Two decades of wrangling between the State of South Carolina and the Federal government over the storing of nuclear materials at the Savannah River Site (SRS) was settled today.
The U.S. Department of Energy (DOE) agrees to immediately pay the state $600 million – the single largest legal settlement for state government in history. The monumental agreement was announced at a Statehouse news conference Monday that ends years of legal actions over how the nation’s excess weapons-grade plutonium will eventually leave SRS and Aiken County.
SC’s Demands Finally Met
SC Attorney General Alan Wilson made the announcement. Looking back over the years of contentious litigation, Wilson stated, “Our state did not waiver in demanding what is right and just for our people. “
South Carolina has been locked in a protracted legal fight with the Energy Department for years, seeking to force it to remove the plutonium from the state. Its case centered on a deadline Congress once set for the Energy Department to remove the material: the beginning of 2022.
The settlement is an acknowledgment by the state and the federal government that there was no chance the deadline would be met. Terms of the deal include a DOE promise to remove from South Carolina 9.5 metric tons of plutonium by 2037. If it fails, DOE is obligated to pay up to $1.5 billion in additional fines depending on how much plutonium is left in 2037. If all the material is out by then, the government won’t pay anything more.
U.S. Energy Secretary: “Good Day for SC!”
U.S. Energy Secretary Dan Brouillette joined the news conference explaining that while the settlement gives the federal government an extra 15 years to move the plutonium out of South Carolina, he pledged that the plutonium would be removed on a faster timetable.
Secretary Brouillette said, “This is a good day for South Carolina.”
He added, “The Trump administration is committed to tackling our nation’s toughest challenges where previous administrations have failed, including the removal and disposal of Cold War-era plutonium from the state of South Carolina.”
The dispute over plutonium predates the Trump administration.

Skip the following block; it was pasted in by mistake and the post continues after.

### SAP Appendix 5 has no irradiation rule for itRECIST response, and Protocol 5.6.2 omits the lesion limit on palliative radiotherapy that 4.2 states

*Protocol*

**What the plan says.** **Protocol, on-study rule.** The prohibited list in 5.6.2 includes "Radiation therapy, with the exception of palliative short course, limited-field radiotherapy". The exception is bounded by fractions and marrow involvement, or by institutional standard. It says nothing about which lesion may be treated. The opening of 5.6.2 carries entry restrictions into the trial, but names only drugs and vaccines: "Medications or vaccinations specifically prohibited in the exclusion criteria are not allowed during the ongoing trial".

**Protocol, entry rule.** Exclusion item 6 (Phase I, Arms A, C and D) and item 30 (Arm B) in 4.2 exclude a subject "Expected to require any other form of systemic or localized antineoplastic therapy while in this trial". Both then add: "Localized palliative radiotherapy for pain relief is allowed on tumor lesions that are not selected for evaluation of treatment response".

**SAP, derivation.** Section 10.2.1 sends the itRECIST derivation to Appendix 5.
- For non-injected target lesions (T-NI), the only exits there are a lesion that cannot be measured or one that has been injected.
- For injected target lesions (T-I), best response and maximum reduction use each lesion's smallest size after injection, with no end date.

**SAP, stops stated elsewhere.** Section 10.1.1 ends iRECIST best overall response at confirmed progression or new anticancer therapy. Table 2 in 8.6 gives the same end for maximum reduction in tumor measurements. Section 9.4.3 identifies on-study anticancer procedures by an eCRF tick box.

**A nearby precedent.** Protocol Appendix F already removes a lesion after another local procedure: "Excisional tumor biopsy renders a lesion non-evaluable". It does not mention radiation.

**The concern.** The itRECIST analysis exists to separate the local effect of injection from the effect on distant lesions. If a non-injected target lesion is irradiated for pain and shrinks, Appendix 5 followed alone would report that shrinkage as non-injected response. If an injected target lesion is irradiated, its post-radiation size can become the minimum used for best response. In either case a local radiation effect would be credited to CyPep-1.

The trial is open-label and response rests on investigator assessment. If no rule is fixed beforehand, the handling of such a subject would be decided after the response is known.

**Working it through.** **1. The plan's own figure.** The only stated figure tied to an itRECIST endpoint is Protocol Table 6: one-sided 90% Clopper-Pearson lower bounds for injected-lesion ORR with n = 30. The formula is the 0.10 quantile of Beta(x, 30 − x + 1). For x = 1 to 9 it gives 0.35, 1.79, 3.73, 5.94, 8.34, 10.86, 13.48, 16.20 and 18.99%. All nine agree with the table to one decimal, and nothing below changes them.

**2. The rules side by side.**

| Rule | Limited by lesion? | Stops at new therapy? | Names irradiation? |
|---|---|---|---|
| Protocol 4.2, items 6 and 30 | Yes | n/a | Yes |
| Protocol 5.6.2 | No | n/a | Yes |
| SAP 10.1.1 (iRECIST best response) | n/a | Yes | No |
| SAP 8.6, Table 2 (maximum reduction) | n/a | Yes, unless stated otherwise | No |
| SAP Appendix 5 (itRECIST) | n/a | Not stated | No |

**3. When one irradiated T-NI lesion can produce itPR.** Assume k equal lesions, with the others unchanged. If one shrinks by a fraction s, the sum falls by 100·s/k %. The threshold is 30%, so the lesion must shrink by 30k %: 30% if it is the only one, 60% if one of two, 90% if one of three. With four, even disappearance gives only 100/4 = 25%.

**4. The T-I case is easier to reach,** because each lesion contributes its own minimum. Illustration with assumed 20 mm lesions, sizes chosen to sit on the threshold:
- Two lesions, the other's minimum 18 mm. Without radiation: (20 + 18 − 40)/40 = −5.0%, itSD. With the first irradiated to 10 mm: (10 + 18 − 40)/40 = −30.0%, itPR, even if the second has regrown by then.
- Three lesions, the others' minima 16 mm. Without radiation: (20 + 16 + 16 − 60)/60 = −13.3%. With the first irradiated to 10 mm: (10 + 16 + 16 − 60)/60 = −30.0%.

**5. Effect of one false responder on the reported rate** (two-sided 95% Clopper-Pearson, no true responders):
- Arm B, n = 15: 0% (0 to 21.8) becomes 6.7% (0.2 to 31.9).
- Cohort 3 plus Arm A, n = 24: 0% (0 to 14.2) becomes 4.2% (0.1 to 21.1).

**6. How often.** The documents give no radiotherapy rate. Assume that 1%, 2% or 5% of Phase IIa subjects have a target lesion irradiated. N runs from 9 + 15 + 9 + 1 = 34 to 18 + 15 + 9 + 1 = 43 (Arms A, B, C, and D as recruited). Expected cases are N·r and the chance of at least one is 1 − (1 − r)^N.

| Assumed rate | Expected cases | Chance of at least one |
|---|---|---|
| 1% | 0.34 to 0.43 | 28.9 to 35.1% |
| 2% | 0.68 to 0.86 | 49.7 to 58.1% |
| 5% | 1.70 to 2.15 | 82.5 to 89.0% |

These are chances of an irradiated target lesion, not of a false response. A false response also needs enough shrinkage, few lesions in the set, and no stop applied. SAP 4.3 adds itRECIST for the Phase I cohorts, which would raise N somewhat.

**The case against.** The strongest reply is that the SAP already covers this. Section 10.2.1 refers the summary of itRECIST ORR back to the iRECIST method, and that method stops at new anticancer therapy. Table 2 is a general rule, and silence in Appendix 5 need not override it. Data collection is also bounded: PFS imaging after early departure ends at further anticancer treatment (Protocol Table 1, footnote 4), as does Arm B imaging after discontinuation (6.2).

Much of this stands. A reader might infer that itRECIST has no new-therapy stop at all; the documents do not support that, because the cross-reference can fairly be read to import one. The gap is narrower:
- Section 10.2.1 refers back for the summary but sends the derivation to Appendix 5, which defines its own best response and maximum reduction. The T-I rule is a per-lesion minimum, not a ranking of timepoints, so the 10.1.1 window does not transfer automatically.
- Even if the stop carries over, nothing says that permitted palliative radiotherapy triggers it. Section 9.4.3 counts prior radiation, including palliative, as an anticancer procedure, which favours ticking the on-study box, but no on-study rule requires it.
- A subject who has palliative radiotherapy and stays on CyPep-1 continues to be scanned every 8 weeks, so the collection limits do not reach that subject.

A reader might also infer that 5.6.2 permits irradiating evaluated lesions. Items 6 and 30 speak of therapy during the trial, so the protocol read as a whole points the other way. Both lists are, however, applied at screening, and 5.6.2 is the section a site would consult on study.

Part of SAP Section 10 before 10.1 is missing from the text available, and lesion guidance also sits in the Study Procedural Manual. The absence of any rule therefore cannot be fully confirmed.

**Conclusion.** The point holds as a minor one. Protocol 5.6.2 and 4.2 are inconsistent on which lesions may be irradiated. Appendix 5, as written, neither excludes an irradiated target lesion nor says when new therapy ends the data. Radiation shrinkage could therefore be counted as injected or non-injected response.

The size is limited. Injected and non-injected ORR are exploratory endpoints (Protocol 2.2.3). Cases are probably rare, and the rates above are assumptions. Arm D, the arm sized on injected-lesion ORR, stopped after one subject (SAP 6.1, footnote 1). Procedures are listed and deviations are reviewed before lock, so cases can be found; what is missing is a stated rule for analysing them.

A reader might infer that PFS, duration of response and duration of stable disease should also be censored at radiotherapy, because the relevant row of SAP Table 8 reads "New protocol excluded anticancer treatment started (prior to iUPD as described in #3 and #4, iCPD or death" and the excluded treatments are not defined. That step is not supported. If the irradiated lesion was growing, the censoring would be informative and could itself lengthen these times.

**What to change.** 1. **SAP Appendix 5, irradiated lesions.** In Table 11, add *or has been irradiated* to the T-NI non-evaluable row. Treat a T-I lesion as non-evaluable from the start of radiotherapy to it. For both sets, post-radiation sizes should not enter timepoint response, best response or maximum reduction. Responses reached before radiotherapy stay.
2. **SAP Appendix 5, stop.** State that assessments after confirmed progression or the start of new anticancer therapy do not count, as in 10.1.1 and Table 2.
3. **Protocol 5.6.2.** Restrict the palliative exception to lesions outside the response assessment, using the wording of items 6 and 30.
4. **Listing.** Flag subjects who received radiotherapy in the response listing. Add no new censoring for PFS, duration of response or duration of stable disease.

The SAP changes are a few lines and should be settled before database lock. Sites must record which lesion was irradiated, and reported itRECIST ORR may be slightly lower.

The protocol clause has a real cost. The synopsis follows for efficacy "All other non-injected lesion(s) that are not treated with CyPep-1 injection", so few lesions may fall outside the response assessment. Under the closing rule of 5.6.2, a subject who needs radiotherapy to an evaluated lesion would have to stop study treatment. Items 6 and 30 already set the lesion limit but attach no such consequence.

The Obama administration failed to support the MOX project; the under-funding resulted in its eventual termination. By some estimates, MOX was 70% constructed when abandoned. Sen. Lindsay Graham said today that canceling MOX was a “shortsighted” and “colossal” mistake.
Spending the Money
The big question is – what will be done with the $600 million federal payment? That will be up to the General Assembly. Attorney General Wilson described the timing as opportune; the settlement money is an unexpected windfall to state coffers during a time when the state’s economy has been dented by the COVID-19 crisis.
For one, I will press for a portion of that $600 million come directly to Aiken County. After all, SRS resides in Aiken and Barnwell Counties and this area is most directly affected by having decades of weapons-grade plutonium housed here.
Topping my wish list are two new projects closely linked to SRS’ missions:
- $15 million to fund the state’s portion of the SC National Guard DreamPort which would house the NG Cyber Battalion (one of four in the nation). This Cyber Center, to be located on the campus of USC-Aiken, will collaborate with the National Lab at SRS, Army Cyber Command at Ft. Gordon and an array of SC industry and businesses to protect our cyber infrastructure from increasing threats.
- Ground will be broken in a few weeks for the Advanced Manufacturing Collaborative (AMC) at USC-Aiken. The AMC will be an innovation hub for manufacturing, fostering modern industrial practices, advancing new technologies and training the future manufacturing workforce with a focus on chemical and materials manufacturing. The AMC is a true public-private partnership, combining the unique capabilities of the U.S. Department of Energy’s (DOE) National Laboratories, industrial enterprises, and educational institutions to drive the long-term sustainability of the U.S. manufacturing sector. The project was de-scoped in order to receive federal funding, but with the addition of $10 million the facility can add back into its plans the necessary laboratories and research spaces that will thrust AMC into cutting-edge 21st Century processes throughout South Carolina.
This legislative session is far from over. The Senate returns to session next week and the House and Senate both return to the Statehouse for a two-week session mid-September. Because the pandemic cut-short the regular session, a state budget for the 20-21 year was not finalized. Instead, the General Assembly wisely passed a Continuing Resolution to fund state government at last year’s level.
Monday, state revenue forecasters estimated that SC has more than $800 million in new money to spend, despite the pandemic’s economic damage. That money could help beef-up reserves or go toward some of the state’s critical spending priorities.
It remains to be seen whether a new budget will be hammered out quickly or we continue to spend at last year’s level holding any additional revenue for unforeseen circumstances caused by COVID-19. Stay tuned.
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In your Service,
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